‘How curious,” I say to myself, sniffing a four-ounce sampler of Azacca rye IPA at Grav South. “Another beer with that sweet, smoky hop profile!” That’s when I remember that the first thing I said when I sat down at the bar was “Say, what’s that sweet, smoky smell?”
It is not a revelatory aromatic experience I’m having with some smoky new hop variety, but the fact that smoke from slow-cooked pork on the patio out back has seeped into the cavernous tap room.
All but hidden in a corner of a battleship-gray strip mall, Grav South only recently won approval for signage out front, I’m told at the bar, and while it’s well that last call is called after the tactical paintball shop next door has closed, the city has enjoined them to shutter at 9pm, reportedly to avoid “the crawl.” News to me that there’s active bar crawl in this sector, until I remember that I’m not in Rohnert Park, but in Cotati. Again, is it the beer?
Good thing they’ve got a kitchen, albeit no deep fryer, ergo no fries. Smoked pork adds smoky meatiness to nachos ($8) and pork sliders ($10). Sandwiches, chili and cheesy rollups round out the menu, with vegan-option guacamole and chips, which I would have done well to have ordered, because even a sampler ($7) is having that winter warmer effect.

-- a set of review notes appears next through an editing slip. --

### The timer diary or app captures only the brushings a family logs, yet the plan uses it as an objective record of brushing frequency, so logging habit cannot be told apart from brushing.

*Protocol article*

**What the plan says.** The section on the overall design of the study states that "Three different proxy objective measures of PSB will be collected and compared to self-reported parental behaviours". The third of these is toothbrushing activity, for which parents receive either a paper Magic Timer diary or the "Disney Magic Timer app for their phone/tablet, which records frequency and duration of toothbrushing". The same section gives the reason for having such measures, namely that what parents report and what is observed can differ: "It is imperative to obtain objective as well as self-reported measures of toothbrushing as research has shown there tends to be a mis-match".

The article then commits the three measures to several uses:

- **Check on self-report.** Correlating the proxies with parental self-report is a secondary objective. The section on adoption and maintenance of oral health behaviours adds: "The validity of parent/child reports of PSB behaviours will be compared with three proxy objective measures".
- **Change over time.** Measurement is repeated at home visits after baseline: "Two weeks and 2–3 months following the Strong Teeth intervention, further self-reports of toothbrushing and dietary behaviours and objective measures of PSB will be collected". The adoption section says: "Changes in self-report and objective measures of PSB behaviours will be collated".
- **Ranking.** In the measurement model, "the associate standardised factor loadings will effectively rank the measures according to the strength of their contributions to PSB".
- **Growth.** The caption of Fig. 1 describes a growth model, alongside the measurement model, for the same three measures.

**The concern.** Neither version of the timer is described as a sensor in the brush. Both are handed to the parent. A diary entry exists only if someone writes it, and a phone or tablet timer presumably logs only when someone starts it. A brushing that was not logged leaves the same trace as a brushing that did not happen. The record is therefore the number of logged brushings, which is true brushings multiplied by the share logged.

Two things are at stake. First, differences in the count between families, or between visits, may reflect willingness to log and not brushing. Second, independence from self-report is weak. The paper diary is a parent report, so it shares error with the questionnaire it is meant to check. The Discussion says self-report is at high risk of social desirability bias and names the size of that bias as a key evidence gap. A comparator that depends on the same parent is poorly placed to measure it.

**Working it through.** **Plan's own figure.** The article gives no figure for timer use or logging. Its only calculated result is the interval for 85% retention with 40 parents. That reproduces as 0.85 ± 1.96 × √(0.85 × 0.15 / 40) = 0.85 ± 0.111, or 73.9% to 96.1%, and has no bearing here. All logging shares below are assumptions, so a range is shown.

I must not be the beer geek I pretend to be, thoughtfully sniffing and scribbling in my notebook at the bar, because I don’t savvy why the 20×20 double IPA, at 8.6 percent ABV (alcohol by volume) and a century of IBU (international bittering units) is sweeter and more mild and less than double the strength of the dry, hoppy 7.6 percent and 85 IBU
7 Figure IPA.
But it’s beer of a lesser bittering unit that brings me here. If there’s a cloud in the sky bigger than a cotton ball, it’s not a tutti-frutti hop bomb I want, but a strong, malty Scotch ale, and Grav South’s version hits the spot, aye, captain. Though the molasses aroma and candy-apple flavor make me think of Aberlour single malt with a dark abbey ale chaser, the rich brew finishes cool and not too sweet.
A brewpub staple of ye olde 1990s, sweet, malty barley wine has since flagged in popularity, but Grav South’s American barley wine is a house favorite for its dry, not-so-winey, all-too-easy drinkability. Too olde-English style? Try the Irish red, due for a
St. Patrick’s Day release on March 17.
Grav South Brew Co., 7950 Redwood Drive, Ste. 15, Cotati. Open Tuesday–Sunday, 11:30am–9pm. 707.753.4198.